A week after my visit to the large aspen stand in the River Cannich gorge, I spent a day in Glen Strathfarrar. As it turned out, it was another day in which most of my time and attention was taken up by aspen trees (Populus tremula). It was still the first half of October, and as aspen leaves change colour in autumn before most other trees, they were the most brilliant and spectacular trees on this day in Strathfarrar.
I know where quite a number of aspen stands are in the glen, and some of those featured in a blog I wrote in autumn 2011. However, on my way into the glen now I spotted a stand beside the road that I hadn’t seen before, although it is recorded on our aspen database. Autumn is the best time to pick out aspen stands, as the distinctive bright yellow of their leaves contrasts sharply with the green of the surrounding birches and Scots pines.
Where the aspens are growing closely together, the intensity of colour of their massed autumn leaves is quite dramatic. This is particularly so in a breeze or wind, as they all flutter, and it can appear as though they are dancing in synchrony with each other, to the tune or rhythm of the wind.
The fluttering of the leaves is due to the fact that the leaf stalks, or petioles, of aspen are flattened (whereas on other trees they are round in cross-section) and very flexible near the leaf blade, causing them to tremble in even a mild breeze. This characteristic also gives rise to the second part of the binomial scientific name for aspen – tremula. This morning, though, it was quite wind-still, so I was able to get some photographs without the leaves being blurred in them, due to movement in the wind.
Because these aspens were growing in an area where rocks rose steeply on either side the river, it was a rich mossy environment – a little pocket of temperate rainforest in the glen. This was confirmed by the presence of tree lungwort (Lobaria pulmonaria), a mainly-arboreal lichen that is indicative of temperate rainforests. One fallen aspen trunk was completely covered in the lungwort, forming the largest single patch of this lichen that I know of.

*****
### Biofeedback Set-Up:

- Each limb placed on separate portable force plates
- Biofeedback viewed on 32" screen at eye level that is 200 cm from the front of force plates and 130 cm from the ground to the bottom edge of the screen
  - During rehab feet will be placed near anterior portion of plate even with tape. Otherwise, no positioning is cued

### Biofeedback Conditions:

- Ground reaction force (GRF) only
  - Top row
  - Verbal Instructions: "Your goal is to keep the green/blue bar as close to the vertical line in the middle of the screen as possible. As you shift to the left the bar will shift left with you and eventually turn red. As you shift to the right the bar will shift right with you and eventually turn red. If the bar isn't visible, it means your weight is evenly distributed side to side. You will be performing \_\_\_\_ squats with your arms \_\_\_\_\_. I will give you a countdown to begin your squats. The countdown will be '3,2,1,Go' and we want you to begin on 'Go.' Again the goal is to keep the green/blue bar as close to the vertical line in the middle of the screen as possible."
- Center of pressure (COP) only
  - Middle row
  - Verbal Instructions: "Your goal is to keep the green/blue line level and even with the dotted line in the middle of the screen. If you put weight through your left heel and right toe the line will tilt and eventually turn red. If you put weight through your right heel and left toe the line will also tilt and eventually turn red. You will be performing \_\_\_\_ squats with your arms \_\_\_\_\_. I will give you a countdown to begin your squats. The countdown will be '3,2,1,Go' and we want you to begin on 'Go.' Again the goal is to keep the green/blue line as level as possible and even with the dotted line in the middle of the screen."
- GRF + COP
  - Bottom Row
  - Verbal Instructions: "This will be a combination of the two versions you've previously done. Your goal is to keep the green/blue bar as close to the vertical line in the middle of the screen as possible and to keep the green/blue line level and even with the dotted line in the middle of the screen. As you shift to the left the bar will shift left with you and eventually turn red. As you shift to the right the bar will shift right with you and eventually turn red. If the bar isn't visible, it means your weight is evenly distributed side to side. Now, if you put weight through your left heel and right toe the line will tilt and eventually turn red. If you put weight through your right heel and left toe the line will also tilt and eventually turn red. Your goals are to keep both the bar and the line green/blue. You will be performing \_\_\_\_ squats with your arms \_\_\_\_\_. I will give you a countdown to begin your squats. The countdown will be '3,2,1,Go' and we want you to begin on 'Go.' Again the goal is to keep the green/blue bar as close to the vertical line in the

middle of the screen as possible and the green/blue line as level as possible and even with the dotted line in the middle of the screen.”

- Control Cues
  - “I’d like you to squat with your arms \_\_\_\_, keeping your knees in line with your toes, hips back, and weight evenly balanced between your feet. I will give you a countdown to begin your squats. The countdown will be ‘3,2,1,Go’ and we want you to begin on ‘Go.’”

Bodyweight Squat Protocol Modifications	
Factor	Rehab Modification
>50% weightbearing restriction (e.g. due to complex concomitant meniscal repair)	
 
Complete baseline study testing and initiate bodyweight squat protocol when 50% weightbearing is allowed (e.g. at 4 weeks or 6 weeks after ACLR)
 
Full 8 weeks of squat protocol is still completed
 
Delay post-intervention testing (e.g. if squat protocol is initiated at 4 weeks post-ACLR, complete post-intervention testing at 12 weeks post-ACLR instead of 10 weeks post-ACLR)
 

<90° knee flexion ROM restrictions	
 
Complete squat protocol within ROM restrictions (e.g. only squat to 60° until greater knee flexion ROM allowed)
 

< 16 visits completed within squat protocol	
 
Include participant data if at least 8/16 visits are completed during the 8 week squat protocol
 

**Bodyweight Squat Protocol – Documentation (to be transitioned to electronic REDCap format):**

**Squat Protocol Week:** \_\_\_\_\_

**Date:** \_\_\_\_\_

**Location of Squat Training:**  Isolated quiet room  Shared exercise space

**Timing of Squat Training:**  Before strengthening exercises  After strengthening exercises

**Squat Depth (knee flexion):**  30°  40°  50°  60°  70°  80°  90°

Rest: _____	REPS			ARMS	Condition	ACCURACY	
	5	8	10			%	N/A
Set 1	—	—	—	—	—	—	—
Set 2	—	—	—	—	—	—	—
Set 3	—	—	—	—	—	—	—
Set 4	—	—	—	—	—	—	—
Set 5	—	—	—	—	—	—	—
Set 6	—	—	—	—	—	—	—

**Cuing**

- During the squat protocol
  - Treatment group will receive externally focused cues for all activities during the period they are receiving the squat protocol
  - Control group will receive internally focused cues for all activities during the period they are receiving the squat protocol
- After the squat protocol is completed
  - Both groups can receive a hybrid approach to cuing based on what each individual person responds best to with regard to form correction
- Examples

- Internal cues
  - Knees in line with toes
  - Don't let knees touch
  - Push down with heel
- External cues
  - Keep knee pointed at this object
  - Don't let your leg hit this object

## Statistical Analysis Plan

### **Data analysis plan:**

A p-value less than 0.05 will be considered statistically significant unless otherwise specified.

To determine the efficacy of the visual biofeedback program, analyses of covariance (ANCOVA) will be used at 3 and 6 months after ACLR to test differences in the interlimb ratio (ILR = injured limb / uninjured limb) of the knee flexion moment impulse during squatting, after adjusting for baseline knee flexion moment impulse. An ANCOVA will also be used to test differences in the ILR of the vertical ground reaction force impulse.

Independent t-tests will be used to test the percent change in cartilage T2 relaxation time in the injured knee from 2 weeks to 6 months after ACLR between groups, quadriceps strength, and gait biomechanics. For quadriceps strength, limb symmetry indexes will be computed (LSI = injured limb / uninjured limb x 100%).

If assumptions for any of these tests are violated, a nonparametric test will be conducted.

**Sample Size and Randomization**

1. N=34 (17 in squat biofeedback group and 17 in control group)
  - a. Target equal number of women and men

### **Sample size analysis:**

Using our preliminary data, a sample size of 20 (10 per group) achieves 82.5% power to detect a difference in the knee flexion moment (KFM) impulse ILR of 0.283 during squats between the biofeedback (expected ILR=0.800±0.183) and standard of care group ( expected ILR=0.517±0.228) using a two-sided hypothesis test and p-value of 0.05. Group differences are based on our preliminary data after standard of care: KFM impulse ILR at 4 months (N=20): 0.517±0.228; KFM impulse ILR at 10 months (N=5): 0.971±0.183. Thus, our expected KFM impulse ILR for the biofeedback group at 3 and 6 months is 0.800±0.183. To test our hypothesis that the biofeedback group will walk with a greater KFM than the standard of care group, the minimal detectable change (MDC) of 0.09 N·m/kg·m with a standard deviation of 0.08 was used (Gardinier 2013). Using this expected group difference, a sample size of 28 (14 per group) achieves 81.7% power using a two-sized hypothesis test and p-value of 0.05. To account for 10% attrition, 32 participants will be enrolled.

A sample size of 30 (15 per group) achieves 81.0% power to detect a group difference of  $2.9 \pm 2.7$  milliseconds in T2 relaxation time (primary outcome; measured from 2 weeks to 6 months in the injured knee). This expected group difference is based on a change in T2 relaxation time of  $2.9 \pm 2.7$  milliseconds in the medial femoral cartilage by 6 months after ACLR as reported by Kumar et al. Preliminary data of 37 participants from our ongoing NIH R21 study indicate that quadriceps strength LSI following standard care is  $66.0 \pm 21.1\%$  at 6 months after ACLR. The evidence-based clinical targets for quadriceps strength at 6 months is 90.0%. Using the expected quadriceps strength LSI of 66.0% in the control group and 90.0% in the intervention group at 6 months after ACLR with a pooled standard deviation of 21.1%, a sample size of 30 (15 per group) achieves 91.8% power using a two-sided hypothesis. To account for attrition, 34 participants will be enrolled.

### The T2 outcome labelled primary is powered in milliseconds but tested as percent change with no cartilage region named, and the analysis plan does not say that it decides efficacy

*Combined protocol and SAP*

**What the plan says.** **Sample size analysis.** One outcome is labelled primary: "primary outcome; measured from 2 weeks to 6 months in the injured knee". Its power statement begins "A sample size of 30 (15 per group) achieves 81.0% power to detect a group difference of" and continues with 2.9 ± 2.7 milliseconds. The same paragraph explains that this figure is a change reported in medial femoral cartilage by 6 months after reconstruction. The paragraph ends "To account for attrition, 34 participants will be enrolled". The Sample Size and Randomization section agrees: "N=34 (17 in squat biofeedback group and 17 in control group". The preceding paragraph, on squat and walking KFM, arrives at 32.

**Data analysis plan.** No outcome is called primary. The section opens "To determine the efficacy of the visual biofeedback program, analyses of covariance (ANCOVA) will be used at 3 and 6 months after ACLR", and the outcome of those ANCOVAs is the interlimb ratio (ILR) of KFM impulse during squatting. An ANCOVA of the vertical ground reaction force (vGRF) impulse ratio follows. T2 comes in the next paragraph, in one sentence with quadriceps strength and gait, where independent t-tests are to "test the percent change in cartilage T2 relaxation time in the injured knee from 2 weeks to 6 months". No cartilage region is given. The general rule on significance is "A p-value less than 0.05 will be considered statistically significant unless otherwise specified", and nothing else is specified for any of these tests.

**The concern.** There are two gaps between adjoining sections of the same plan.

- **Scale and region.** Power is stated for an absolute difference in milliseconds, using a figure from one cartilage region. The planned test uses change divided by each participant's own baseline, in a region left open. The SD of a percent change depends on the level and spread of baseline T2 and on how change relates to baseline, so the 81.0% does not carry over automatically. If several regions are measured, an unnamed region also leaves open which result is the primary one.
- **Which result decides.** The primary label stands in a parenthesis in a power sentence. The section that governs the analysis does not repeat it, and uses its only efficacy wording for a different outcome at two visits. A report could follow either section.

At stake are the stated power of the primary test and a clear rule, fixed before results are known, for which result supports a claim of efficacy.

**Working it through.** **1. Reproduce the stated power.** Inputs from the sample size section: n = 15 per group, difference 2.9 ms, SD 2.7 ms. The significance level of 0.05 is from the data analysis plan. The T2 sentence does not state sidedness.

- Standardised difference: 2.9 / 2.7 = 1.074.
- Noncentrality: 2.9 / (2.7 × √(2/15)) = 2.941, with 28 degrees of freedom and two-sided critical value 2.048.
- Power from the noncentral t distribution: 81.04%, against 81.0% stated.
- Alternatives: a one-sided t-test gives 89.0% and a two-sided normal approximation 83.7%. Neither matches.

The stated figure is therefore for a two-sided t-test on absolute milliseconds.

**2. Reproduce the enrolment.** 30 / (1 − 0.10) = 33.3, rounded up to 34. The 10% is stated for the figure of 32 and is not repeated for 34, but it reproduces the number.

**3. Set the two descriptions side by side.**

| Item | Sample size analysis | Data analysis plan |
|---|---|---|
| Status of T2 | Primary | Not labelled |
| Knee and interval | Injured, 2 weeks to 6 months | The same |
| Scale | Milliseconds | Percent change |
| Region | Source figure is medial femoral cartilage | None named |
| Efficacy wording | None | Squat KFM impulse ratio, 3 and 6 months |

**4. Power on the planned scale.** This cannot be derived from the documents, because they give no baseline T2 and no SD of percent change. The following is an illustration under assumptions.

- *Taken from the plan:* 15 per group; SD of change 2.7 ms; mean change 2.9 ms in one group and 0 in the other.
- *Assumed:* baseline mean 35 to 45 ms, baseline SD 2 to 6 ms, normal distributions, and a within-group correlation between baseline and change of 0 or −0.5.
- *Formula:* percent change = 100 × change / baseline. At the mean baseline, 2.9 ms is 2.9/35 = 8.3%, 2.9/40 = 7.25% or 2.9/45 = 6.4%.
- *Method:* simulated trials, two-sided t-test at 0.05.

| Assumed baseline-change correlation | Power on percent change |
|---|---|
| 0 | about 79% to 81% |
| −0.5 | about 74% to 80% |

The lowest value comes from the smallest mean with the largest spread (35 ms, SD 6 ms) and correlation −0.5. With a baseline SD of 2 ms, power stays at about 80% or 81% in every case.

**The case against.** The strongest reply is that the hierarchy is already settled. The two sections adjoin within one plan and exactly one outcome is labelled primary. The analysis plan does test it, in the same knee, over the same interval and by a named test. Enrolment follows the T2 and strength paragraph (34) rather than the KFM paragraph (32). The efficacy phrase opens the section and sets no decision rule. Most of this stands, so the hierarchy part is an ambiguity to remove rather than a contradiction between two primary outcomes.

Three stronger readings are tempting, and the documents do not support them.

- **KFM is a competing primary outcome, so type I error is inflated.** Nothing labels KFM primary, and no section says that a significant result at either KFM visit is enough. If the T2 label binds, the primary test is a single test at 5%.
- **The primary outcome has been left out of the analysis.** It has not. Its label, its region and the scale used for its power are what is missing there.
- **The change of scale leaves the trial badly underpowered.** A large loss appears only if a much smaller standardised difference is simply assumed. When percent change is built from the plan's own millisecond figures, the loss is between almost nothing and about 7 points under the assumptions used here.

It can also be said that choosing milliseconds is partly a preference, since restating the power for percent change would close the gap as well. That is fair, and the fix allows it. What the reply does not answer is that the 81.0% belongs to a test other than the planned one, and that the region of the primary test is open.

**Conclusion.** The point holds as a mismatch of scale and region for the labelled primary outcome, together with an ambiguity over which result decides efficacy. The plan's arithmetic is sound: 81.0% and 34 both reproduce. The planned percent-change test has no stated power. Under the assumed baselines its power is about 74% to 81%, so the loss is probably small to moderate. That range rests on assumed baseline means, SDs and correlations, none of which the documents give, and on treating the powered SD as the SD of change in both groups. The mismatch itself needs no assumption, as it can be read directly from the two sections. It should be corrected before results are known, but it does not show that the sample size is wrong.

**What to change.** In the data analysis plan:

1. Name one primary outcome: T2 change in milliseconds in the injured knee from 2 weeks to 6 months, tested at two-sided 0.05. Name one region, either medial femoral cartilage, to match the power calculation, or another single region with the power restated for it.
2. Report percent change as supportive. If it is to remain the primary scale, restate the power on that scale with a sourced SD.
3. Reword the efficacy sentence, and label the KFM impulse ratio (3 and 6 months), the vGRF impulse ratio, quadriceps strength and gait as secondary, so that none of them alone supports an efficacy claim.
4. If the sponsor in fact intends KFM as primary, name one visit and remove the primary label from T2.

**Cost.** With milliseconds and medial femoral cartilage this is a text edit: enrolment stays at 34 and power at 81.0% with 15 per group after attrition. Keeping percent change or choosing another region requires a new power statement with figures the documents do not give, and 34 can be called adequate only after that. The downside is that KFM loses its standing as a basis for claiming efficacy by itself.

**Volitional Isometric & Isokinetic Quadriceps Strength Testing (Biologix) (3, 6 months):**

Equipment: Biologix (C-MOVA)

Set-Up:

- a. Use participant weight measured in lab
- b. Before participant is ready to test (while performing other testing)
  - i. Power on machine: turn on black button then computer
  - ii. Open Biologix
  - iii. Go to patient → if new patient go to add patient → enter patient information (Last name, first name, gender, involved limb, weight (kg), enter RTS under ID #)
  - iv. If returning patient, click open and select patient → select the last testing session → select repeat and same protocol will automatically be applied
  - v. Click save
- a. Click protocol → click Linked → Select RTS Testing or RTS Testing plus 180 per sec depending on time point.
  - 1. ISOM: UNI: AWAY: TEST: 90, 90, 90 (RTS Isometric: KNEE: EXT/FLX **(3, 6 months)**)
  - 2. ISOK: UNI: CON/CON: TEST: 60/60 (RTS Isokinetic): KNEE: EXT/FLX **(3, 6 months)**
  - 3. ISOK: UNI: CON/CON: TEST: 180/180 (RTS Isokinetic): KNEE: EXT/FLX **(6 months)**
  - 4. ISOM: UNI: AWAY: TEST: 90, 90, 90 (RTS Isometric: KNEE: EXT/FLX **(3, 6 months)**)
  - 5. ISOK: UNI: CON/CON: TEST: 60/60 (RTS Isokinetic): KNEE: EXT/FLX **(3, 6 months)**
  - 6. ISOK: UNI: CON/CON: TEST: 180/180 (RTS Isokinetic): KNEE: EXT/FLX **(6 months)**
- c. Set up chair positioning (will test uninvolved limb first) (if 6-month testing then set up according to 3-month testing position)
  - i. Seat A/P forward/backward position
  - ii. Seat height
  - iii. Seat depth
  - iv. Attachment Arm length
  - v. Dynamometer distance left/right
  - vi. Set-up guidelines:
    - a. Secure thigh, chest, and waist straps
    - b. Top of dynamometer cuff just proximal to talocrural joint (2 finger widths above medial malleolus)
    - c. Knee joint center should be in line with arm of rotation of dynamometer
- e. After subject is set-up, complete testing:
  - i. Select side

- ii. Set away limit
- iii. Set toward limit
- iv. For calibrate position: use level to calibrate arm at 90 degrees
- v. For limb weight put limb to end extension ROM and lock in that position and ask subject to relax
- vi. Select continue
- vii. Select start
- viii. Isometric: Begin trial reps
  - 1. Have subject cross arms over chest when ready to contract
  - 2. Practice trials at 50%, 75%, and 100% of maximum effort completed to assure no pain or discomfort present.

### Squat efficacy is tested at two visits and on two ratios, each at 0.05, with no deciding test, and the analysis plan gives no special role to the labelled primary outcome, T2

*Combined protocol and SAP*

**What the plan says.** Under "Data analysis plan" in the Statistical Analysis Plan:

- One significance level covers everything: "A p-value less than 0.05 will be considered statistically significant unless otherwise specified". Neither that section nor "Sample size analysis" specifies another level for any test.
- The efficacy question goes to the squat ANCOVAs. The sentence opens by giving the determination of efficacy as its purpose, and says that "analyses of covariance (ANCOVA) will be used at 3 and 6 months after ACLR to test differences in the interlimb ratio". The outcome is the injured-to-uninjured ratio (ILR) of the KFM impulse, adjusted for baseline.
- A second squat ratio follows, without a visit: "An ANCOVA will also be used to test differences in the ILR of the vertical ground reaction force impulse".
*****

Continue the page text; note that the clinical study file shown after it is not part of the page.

In amongst the lobes of the lungwort, a few fallen aspen leaves had settled, and the juxtaposition of the rounded leaves amongst the complex fractal shapes of the lungwort lobes made for some interesting visual contrasts. Like all lichens, tree lungwort is a composite organism, in this case consisting of three partners – a fungus, an alga and a cyanobacterium – that form a mutualistic symbiosis (a partnership in which all the partners benefit from each other).
Some patches of the lungwort had brown discs on them. These are the fruiting bodies of the fungal partner in the lichen symbiosis, and are called apothecia. Tree lungwort also reproduces asexually, via structures called isidia and soredia that occur on the lobes and contain both algal cells and fungal hyphae. The isidia and soredia break off at their base and are dispersed by wind and rain. If they reach a suitable substrate, such as the bark of a tree or a rock surface, they will then grow on to form a new lichen.
On the trunk of one of the standing aspen trees nearby, a white fungus was growing out of an old wound that had partially healed over. This was the angel wings fungus (Pleurocybella porrigens), a distinctive species that fruits on a variety of trees.